A “shared key” which is what you give to others to send Bitcoins to you.  An example is “1J8rqPAXQ483P7jQXJpEXb19Dg9GsknXDZ”

A “secret key” which is what you use to create transactions from your wallet and send Bitcoins to other people.   An example is “KxZzUACnAubkfSKen8ZNN7UKQcuE9LqdEFCpoamHUsK1eyqMmpU7”

We then use these two components to perform transactions.  Check the following image as it shows the sequence:


Courtesy of Weforum

It’s these blocks of transactions that are sent around the world and stored on multiple computers, as more blocks are created they are added to the chain, which in turn forms the blockchain.  Inside are the records (or ledger) of all transactions and since all members on the network need to validate the transaction, there’s thousands of computers around the world that have a record of it.  People who run these computers are incentivised to process these transactions by being given a small fee, just like those annoying credit card fees except these are far smaller.  You can actually use your home computer to process these transactions and earn your own Bitcoin.

You don’t just have access to parts of a transaction, like when you transfer money to your friends bank account, you only see money leaving your account, you don’t get a verification advising the person has received it.  This is due to the centralised nature of the current banking system.  The ledger of transactions is centralised. In this case, the central computer keeps a log of what has moved where.  With blockchain, the ledger is distributed across all computers on the network and the end-to-end transaction record is there for you to see.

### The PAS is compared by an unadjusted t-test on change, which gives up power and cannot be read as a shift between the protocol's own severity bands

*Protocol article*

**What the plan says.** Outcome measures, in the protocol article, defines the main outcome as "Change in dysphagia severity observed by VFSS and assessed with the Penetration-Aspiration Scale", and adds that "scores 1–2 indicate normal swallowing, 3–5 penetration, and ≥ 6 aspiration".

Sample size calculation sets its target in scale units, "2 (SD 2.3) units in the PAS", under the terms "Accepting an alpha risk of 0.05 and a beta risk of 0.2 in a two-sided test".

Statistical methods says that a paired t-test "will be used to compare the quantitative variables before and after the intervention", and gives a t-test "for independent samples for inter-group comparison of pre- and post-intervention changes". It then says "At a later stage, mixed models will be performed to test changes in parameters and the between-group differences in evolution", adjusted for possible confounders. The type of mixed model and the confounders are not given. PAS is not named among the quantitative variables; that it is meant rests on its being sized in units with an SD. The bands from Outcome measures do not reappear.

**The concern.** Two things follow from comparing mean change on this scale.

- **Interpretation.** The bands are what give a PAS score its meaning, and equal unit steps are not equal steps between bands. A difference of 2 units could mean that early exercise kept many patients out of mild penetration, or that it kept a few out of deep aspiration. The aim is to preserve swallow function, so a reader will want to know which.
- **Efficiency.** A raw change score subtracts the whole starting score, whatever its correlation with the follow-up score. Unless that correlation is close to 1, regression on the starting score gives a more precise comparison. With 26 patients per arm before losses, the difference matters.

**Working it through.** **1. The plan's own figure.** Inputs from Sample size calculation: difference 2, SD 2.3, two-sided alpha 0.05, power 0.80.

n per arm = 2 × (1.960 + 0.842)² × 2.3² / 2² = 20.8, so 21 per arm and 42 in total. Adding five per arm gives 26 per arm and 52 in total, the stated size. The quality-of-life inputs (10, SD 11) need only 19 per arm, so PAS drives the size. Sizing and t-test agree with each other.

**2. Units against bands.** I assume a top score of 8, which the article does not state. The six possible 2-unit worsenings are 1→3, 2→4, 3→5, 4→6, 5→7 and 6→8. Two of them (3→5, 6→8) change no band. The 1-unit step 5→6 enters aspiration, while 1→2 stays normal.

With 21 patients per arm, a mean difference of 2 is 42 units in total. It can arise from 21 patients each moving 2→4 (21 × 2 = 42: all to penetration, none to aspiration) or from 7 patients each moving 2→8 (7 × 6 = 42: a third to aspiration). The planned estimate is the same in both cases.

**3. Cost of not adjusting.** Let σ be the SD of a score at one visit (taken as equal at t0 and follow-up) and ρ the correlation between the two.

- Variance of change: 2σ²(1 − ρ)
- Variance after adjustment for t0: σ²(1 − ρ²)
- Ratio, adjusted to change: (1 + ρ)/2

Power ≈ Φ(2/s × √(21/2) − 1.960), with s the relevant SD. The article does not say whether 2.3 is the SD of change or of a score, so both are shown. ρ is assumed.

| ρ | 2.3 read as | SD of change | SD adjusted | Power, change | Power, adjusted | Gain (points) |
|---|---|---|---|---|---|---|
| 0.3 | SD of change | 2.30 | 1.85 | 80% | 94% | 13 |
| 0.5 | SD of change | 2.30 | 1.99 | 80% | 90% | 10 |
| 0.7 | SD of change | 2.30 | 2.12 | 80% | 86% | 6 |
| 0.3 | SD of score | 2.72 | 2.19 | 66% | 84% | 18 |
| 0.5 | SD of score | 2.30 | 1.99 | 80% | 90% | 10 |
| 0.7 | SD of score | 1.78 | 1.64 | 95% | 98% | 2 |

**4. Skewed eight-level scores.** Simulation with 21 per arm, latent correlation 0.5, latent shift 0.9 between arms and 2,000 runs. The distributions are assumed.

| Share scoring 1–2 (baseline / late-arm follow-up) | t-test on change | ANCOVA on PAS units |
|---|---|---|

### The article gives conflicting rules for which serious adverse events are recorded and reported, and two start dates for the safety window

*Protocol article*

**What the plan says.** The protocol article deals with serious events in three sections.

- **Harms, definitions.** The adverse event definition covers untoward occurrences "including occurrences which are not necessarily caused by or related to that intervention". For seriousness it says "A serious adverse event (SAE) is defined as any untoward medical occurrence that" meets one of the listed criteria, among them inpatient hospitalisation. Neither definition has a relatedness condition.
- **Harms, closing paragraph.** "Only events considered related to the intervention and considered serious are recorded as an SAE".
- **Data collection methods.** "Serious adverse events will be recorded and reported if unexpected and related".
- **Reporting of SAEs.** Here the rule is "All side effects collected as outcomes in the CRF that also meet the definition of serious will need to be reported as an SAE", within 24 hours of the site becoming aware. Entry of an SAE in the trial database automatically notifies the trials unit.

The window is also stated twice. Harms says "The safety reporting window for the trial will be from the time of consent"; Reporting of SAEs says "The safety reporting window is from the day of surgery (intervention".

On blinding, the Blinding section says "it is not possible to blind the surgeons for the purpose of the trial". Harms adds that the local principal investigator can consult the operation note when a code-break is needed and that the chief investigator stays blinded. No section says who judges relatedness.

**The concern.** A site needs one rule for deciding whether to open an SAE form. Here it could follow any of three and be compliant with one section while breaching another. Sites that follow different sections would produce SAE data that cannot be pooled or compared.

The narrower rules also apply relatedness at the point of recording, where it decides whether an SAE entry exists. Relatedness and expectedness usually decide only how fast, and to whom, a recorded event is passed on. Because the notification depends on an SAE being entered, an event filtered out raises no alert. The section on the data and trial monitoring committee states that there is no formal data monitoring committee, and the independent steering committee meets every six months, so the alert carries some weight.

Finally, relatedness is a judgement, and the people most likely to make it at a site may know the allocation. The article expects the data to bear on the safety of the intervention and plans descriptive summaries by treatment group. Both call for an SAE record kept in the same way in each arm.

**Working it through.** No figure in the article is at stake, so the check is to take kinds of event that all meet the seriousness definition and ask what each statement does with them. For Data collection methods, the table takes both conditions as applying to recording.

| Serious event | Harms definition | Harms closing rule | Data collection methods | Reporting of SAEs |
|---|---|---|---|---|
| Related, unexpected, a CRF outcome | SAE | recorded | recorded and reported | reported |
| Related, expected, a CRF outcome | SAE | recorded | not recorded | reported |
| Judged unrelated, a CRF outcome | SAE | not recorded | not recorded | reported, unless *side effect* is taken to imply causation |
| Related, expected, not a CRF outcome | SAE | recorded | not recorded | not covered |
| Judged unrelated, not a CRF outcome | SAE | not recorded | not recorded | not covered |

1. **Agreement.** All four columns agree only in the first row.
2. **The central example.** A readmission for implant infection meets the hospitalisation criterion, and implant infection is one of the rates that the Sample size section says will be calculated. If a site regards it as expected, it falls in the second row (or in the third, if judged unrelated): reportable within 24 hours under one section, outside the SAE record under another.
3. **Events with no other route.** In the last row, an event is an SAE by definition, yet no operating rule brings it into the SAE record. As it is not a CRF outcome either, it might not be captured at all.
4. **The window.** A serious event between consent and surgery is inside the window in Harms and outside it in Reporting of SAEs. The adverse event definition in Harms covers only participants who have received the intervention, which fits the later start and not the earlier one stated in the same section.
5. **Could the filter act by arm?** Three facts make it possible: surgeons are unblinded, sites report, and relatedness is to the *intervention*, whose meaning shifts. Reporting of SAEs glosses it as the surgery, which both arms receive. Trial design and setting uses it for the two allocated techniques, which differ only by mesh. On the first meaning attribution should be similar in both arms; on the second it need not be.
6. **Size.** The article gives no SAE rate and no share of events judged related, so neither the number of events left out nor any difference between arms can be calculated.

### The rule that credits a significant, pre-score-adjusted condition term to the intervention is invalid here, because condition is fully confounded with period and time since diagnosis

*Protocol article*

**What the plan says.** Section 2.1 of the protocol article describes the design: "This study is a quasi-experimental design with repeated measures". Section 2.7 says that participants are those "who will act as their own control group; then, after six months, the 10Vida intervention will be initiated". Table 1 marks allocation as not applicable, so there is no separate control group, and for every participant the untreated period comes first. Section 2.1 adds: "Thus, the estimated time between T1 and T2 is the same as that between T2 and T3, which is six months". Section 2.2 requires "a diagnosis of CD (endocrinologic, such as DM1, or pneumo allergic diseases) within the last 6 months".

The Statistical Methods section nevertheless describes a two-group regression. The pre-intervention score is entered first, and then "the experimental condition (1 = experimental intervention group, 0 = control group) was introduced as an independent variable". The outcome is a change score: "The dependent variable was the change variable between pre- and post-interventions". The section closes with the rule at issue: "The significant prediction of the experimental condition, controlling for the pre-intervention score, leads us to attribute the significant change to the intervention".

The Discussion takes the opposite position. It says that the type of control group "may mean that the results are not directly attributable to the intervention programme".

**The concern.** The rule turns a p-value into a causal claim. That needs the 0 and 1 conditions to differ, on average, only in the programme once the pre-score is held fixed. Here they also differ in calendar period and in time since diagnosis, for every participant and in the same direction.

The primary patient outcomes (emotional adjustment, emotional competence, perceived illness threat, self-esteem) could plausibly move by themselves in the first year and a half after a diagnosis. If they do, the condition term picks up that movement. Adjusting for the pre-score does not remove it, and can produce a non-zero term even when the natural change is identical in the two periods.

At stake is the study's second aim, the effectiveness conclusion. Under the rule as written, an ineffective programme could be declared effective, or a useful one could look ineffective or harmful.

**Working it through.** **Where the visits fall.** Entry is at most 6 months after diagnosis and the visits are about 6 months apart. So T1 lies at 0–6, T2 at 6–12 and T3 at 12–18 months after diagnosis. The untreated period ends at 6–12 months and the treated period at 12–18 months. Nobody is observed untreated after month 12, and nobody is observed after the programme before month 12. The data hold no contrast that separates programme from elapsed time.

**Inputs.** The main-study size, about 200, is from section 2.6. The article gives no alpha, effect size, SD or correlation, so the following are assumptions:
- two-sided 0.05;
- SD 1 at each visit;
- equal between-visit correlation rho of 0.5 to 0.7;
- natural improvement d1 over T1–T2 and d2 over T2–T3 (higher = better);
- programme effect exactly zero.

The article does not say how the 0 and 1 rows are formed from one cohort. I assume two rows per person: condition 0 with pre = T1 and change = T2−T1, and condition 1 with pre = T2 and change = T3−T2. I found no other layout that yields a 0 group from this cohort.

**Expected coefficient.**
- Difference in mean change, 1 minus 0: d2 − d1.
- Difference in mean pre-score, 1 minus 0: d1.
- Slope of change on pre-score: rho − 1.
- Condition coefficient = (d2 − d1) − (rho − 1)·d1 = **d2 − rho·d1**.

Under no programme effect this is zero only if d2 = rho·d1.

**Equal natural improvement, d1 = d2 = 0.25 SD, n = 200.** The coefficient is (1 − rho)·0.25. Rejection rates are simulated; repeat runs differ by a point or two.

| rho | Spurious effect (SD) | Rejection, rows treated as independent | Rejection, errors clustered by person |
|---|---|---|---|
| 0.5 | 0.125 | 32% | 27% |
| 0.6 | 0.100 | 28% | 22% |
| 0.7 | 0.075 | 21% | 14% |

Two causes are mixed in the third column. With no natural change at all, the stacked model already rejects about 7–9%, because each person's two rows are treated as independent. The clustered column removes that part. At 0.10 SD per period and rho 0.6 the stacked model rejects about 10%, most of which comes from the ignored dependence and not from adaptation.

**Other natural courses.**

How secure is it?
With the public distribution of the ledger, everyone can see transactions and see how much value is in your wallet.  Imagine going into a bank vault and being able to see into all the deposit boxes but, not having the keys to open them and not knowing who owns them.

Above we can see a single transaction of 1.09 bitcoin from one wallet to another.  I don’t know who owns both wallets though I can see the transaction.  A hacker would have to break a SHA256 code, which is so secure the NSA, FBI & CIA uses it to encrypt their data. Alternatively, a hacker could gain control of 51% (or 3500) of all computers on the globally distributed & encrypted network to adjust the ledger manually.  As improbable and unrealistic as this sounds, protections have been built into the platform to prevent this type of attack.  This is why it’s so important people guard their digital-wallets ‘secret key’ which is the easiest way to hack the system – get a copy of your secret key and perform a ‘legitimate’  transaction on the network.  It’s just like having the wallet in your pocket stolen and seeing a transaction you did’t make appear on your statement.